Gecko
Just a word on pricing. We all look at the price disparity between LS 500 and S Class and wonder why Lexus didn't go higher, are they cowering, etc.

The current LS 460 SWB - which is 90% of LS sales - started at $62k when new in 2007, and while it's now up to $72k base price, there are a lot of LS owners who hold onto their cars until the next all-new model arrives. The number of "$76,000" will probably be a bit of a shock for some of these folks and I think Lexus knows that.

Additionally, the sedan market is extremely soft right now, even more so for large flagship sedans. Pricing the car at $85,000 or $95,000 would have been a bad move for several reasons. Overall, this is a pretty big shift for the LS line and I think they played it conservatively with pricing to see what the reception would be like: the car drives completely different, looks completely different, has no V8 engine and is significantly longer than the car 90% of LS owners have historically purchased. Overall, this is relatively uncharted territory for Lexus and I think they're trying to appeal to a broad base of people despite the massive strategy shift.
+1
They are testing the water. I think the price is perfect. And there are still a lot of things that can be improve/added as time goes that would eventually bring the price up.
Gecko
My assumption is that the ~2021 LS refresh will end up looking quite a bit like the LF-FC... for all the reasons you mentioned above. Lexus has been doing this with several models, where the production care is a bit more conservative vs. the concept, and then come time for a refresh, we get deja vu.
I agree. Considering how close the LS500 is to the LF-FC. The front would be easy to achieve it's the rear end that would be interesting to see how they execute it.
  • krew
  • September 27, 2017
Hate to do this, but I can't believe this Autoblog review:

If you want to get into the more advanced safety tech, like front-cross-traffic alert, road-sign assist (the system can read speed limit and a few other road signs and display them to the driver), and a clever auto-steering assist to avoid pedestrians in the lane — you have to opt for the Lexus Safety System+ A (advanced) package.

We asked numerous Lexus representatives why the more advanced system wasn't offered standard on their flagship car, but never really received a satisfying response. Considering that Volvo offers tech that's nearly as advanced on its mid-$30,000's S60 sedan, we don't know that we can forgive Lexus here.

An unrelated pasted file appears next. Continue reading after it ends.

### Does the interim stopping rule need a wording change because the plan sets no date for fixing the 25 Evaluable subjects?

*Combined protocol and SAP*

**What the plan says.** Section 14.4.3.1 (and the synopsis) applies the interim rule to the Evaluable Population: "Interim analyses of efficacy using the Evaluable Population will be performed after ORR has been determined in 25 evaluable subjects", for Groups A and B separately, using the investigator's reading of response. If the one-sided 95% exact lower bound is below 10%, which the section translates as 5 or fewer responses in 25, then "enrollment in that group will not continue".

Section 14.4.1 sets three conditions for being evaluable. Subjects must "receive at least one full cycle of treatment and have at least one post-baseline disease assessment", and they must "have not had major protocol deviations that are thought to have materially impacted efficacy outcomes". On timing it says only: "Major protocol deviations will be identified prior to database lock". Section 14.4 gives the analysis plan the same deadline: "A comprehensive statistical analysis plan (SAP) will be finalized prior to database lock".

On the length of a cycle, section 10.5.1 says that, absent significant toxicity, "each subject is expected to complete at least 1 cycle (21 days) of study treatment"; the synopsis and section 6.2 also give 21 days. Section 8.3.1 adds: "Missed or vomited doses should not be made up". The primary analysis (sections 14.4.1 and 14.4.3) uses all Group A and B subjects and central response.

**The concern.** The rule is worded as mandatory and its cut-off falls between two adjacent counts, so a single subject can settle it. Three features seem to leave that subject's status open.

The Volvo S60 has an optional Technology package that costs $3,500 and adds the safety features that comes standard in the LS (along with pedestrian detection & road sign recognition). It does not actively avoid collisions with pedestrians or use the preceding car to draw a path to follow on the road, for instance. It does not include a massive heads-up display that provides information directly in your field of view.

The stereo is tremendous, and the climate control settings can basically be ignored thanks to an ingenious feature called Lexus Concierge that automatically manages the climate settings, including heating and cooling the seats as necessary. But the infotainment system is so terrible and difficult to use that it makes it difficult to recommend the car at all.

It doesn't have to be this way, Lexus. You have a fantastic luxury car here. And you've nearly ruined it with this stupid touchpad. Why?

Lexus thinks it can sell around 12,000 LS cars per month, snagging some 15 percent of the luxury sedan market. It made an aggressive case to us that there was a value proposition in the car, starting significantly below the S-Class, 7 Series, and A8 — but we wonder how much of a difference price really makes to someone spending more than $75,000 on an executive sedan.

To be sure, the Japanese style, especially of the interior, will help the new LS stand out from the Germans a little bit, and that alone will help move some units. But as nice as the new Lexus LS is, we're hard-pressed to come up with a reason why you would buy it over an S-Class without mentioning price. And if you're trying to be price-competitive around $80,000, you're probably in for a tough time.
  1. There's complaining about Remote Touch, and then there's Autoblog. To be clear, this writer suggests that the infotainment system is so bad that he can't recommend the car. I understand the annoyance, but Remote Touch is not that bad. Being this attached to your phone and its accompanying distraction tells me this guy should probably just Uber his way around.
  2. If Lexus sold 12,000 LS 500s a month, it would likely "snag" 100% of the large luxury sedan market.
  3. I'm pretty sure people that buy $75,000+ cars still care about getting value for their money. Guy has a distorted idea about the management of wealth.
krew
I'm pretty sure people that buy $75,000+ cars still care about getting value for their money. Guy has a distorted idea about the management of wealth.
+1. The answer to "Why do you drive an LS to Aldi?" is "That's why I can afford the LS".

I